Gimp Tutorial: Bleach Bypass

How to use Gimp to create the Bleach Bypass. In this tutorial we will learn how to give a dramatic effect, increasing contrast and reducing saturation with Gimp.

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In this Gimp tutorial we will create Bleach bypass effect. It is also known as silver retention. It's a chemical effect that were used during the processing of a color film. The silver in the film was retained in the emulsion while the color dyes.
The result is a black-and-white image over a color image, that usually have reduced saturation and exposure, but with increased contrast and graininess. Better results are in conjunction with a one-stop underexposure of the photo. Next you can see a sample:

normal photo

Without Bleach Bypass

Bleach Bypass

With Bleach Bypass

I'll use a photo taken during a tour in the Oktoberfest in Munich (Germany). I think this subjects fits well with the bleach bypass, even if I don't know why. It could be also a good effect for cars photography, portraits, or any photo you could like.

First of all we need to darken the image using Gimp's curves tool. Open Colors → Curves and set a curve similar to the next one. You should darken the photo, so take inspiration from the following one, but feel free to change the curve as you prefer. If you want to better know how curves works you can read this Gimp's curves tutorial.

Gimp's curves tool enhance contrast

After that, you need to duplicate the current layer. You have to move the mouse cursor over the actual layer on the Layers window (press Ctrl+L if you can't find it) then click Right Mouse button and choose Duplicate Layer.

Gimp's new layer
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Now you have to desaturate the colors by clicking Colors → Desaturate → Desaturate.., Select Luminance as Mode, then press Ok. Be sure you are working on the copied layer, that is above.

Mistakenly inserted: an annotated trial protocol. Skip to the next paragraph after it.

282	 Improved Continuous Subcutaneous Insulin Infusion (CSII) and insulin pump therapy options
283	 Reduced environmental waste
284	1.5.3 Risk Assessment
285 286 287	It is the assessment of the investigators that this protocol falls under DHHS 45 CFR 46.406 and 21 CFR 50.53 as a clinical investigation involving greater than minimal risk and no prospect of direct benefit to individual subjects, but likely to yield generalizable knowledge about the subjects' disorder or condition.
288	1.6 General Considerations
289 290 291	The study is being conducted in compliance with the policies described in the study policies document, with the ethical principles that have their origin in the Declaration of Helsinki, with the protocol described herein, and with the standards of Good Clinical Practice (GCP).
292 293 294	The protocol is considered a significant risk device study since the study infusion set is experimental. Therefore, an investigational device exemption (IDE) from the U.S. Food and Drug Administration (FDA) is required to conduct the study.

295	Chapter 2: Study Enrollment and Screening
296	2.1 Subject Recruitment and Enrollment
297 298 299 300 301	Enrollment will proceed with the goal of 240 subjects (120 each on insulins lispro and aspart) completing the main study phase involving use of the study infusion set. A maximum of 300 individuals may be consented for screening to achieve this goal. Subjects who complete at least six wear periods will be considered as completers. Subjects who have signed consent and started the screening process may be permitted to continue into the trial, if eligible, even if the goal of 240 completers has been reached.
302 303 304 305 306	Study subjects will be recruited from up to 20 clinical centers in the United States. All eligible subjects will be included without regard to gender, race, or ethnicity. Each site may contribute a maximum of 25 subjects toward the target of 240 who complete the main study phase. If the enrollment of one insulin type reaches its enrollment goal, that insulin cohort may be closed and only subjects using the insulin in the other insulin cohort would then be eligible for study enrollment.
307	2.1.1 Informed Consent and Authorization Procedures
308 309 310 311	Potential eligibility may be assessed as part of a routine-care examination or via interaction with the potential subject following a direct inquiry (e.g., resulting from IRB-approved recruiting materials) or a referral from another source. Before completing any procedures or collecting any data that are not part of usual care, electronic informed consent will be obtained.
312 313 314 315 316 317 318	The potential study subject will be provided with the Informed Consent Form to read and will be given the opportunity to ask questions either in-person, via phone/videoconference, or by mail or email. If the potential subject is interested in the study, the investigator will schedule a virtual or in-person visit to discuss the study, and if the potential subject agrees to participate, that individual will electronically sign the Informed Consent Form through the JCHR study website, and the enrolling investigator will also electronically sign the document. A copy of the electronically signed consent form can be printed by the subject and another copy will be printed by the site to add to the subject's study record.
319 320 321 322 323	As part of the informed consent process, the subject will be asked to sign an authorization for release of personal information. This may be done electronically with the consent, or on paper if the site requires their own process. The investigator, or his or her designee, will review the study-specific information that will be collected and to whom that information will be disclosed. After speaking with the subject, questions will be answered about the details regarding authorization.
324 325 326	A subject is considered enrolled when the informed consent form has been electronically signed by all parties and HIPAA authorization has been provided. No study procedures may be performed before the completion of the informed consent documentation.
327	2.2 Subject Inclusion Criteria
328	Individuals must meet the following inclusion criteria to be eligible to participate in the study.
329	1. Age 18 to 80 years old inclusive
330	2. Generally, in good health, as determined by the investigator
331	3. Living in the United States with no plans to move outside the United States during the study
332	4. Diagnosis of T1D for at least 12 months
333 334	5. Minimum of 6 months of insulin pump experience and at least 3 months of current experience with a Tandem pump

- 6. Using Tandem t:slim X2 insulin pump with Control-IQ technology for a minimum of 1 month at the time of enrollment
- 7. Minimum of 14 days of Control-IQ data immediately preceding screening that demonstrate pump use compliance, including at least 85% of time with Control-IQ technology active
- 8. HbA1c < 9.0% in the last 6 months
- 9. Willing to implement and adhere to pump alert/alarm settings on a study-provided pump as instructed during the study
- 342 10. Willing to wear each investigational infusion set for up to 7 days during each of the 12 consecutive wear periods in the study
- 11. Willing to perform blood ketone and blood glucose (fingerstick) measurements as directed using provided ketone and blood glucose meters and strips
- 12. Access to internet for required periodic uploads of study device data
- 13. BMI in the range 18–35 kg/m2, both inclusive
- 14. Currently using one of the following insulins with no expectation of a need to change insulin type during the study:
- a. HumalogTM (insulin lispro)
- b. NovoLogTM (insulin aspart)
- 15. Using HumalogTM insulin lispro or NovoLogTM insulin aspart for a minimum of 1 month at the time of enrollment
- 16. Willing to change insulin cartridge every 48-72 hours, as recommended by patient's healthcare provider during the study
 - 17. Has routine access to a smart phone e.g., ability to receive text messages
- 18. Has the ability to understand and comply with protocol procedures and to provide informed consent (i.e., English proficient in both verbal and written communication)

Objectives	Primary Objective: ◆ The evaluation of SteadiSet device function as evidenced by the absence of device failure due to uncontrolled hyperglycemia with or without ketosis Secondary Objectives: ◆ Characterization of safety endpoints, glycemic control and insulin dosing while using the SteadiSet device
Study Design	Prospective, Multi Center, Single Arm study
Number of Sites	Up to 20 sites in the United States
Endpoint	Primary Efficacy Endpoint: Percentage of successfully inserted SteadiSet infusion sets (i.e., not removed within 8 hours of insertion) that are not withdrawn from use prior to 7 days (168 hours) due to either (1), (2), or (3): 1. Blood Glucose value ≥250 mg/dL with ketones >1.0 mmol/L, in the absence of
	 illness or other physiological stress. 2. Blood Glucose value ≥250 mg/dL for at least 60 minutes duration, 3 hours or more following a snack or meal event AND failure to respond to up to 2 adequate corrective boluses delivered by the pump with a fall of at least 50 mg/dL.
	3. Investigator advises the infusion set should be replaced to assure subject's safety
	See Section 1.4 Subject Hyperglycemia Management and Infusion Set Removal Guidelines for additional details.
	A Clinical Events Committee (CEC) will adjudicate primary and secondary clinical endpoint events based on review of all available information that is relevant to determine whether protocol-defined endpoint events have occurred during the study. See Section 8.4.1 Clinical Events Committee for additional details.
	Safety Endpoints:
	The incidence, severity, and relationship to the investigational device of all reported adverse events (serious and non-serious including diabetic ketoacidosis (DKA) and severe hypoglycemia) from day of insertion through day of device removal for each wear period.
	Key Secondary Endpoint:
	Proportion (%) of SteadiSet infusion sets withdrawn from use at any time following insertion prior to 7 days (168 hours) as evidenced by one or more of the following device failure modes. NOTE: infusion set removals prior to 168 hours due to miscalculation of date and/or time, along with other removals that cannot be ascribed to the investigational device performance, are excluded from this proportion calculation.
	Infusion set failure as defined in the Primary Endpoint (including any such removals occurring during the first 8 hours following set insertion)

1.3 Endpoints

Gimp's desaturate colors choose luma

Now we need to merge down the layer on the top: on the Layers Window select the upper layer, then choose Overlay as Blend mode, and set opacity from 50% to 80% as you prefer, then click with the right mouse button on the layer on the top and choose Merge down.

Gimp's merge layer

An optimal Bleach Bypass is achieved with a photo with pale colors. To do so, open Colors → Saturation, and set the scale to 0,500 then press Ok.

Gimp's saturations choose luma

At this point we need to brighten the image using Gimp's curves tool. Open Colors → Curves and set a curve similar to the next one. You should brighten the photo as needed, so take inspiration from the following one, but feel free to change the curve as you prefer. If you want to better know how curves works you can read this Gimp's curves tutorial.

Gimp's curves tool enhance contrast

One last optional step is to add a noise to the picture. I used Filters → Noise → HSV Noise, then tune the settings as you prefer. Here you can see another pictures with Bleach Bypass applyed, is a picture of a frend in a party.

normal photo

Without Bleach Bypass

Bleach Bypass

With Bleach Bypass

If you liked our work, you could consider to support us: by clicking here you can see how. If you liked this tutorial here you can find all the other guides we wrote about photo editing with Gimp, or you can go there to take a look to our photography tutorials.

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